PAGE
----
It is the second time in five years that the Italian government is compelled to intervene to allow Alitalia to survive. However, at a time in which the country is struggling to recover from the worst financial crisis since World War II, finding the agreement for approving this generous rescue package was particularly hard.
Although Italy remains the Euro region's third-largest economy, it has other priorities right now, such as coping with a sluggish economy, a rising unemployment, as well as the EU budget-deficit target of 3 percent.
Alitalia board members agreed to raise 300 million euros by offering new shares to existing shareholders; National postal company, Poste Italiane SpA, approved a 75 million euros contribution; and UniCredit SpA and Intesa Sanpaolo SpA, Italy's biggest banks, made 100 million euros available for eventual unopted rights in the capital increase, and also provided a 100 million-euro bridge-to-equity loan.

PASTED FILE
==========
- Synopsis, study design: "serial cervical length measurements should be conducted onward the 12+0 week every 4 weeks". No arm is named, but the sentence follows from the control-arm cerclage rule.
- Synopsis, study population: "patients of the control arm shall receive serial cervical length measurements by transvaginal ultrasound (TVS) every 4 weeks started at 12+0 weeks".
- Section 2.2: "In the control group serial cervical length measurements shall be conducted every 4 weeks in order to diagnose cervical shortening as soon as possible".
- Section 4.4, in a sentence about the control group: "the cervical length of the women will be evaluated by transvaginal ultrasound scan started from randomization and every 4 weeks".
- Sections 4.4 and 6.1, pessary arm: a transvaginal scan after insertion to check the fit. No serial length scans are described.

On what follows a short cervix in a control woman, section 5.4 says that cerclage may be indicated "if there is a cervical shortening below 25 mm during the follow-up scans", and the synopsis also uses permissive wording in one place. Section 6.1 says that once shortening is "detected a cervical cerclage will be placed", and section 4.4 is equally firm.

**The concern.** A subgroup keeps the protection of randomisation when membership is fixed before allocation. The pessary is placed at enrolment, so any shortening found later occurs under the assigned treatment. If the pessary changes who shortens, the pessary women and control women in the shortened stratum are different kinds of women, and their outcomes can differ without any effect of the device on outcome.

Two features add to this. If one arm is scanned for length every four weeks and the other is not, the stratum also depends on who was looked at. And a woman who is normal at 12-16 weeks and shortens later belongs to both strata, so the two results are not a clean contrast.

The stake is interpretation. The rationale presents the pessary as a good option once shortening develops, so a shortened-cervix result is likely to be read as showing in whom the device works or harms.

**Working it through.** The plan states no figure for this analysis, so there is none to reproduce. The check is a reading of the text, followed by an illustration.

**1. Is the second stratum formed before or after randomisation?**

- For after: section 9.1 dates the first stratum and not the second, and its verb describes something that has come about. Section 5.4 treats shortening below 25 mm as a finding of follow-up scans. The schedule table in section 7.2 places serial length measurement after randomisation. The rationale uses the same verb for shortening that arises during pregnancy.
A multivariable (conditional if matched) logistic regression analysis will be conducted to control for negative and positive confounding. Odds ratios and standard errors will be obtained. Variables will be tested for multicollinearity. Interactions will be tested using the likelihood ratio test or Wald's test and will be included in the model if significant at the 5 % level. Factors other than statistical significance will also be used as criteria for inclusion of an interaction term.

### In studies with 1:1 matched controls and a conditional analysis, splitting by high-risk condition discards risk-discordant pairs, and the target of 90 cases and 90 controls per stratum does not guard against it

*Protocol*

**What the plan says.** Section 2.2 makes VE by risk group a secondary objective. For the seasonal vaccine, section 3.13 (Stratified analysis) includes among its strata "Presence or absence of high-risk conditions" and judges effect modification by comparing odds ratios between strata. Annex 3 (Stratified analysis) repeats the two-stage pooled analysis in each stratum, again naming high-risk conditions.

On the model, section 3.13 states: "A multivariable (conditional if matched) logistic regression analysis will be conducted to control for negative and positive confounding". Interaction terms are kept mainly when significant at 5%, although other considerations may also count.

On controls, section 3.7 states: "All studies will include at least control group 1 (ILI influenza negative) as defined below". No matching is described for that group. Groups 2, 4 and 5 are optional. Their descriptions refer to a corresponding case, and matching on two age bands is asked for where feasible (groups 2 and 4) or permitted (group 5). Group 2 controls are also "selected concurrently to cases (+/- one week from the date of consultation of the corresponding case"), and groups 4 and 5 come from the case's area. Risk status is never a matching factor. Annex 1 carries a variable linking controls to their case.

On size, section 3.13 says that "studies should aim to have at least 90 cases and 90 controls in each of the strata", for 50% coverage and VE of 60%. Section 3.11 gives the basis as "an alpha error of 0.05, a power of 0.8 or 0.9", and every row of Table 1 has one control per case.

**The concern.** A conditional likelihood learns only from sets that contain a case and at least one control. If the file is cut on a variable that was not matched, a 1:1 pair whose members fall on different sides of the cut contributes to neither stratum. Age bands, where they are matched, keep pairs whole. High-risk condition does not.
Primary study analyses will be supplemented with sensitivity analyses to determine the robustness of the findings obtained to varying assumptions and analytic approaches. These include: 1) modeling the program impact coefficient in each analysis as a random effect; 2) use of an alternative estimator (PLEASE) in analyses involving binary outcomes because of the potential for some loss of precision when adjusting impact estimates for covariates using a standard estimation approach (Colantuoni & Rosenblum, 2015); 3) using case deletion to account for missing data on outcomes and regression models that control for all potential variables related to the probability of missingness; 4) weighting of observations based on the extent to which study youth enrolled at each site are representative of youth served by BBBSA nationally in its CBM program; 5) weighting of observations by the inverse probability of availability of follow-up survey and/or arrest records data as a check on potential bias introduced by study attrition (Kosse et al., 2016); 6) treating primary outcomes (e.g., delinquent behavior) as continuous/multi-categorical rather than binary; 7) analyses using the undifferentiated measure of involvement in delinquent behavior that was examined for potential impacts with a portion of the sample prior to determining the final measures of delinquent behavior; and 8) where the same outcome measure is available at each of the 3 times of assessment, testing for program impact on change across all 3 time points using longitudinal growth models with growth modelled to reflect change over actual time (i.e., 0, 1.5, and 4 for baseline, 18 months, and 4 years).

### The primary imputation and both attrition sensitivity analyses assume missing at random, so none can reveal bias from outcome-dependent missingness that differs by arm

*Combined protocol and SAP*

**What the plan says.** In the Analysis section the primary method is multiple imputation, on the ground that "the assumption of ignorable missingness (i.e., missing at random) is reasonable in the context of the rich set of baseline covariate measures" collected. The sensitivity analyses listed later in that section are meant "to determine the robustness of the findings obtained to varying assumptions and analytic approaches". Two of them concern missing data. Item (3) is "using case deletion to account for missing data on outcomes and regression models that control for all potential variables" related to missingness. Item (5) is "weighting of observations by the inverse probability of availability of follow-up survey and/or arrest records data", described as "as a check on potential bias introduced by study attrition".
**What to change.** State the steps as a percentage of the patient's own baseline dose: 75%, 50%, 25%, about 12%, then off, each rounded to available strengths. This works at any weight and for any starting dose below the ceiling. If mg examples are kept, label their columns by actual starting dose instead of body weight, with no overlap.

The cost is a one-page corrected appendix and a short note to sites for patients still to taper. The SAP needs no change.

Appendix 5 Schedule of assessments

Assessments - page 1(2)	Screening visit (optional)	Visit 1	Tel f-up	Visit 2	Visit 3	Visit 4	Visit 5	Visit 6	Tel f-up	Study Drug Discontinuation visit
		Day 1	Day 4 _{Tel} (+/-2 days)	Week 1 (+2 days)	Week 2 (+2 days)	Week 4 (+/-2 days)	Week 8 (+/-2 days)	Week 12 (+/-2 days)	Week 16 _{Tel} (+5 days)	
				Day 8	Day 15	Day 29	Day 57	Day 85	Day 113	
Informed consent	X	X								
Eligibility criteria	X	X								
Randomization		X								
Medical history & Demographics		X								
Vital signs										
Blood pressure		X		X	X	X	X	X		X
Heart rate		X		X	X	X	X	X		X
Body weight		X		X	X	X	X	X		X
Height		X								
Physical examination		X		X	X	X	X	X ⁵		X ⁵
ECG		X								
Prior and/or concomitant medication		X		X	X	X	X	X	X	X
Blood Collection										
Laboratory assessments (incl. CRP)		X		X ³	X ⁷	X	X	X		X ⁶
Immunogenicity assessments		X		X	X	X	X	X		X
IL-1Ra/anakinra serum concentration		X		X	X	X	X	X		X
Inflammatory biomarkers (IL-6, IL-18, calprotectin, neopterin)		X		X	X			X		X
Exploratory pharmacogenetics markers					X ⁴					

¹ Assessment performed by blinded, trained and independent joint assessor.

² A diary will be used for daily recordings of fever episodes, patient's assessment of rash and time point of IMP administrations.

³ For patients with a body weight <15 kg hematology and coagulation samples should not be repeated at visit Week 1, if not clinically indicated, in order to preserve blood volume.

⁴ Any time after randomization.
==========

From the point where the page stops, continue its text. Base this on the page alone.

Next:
The whole package is going to be approved this morning by Alitalia shareholders, but it is now even more evident that "Alitalia needs renewal, stable shareholders and a significant restructuring through a new business plan", as Prime Minister Enrico Letta reminded right after the rescue offer was unveiled.
Alitalia currently employs about 14,000 people. In 2008 it was put in bankruptcy , has been on the brink of collapse before. The airline was put into bankruptcy in 2008 after a few unsuccessful attempts of selling it, at a time in which the company was almost 50 percent state-owned. Today, losses have nearly reached the 300 million euro quota, and from January to March, reserves fell from 159 to 128 million euro.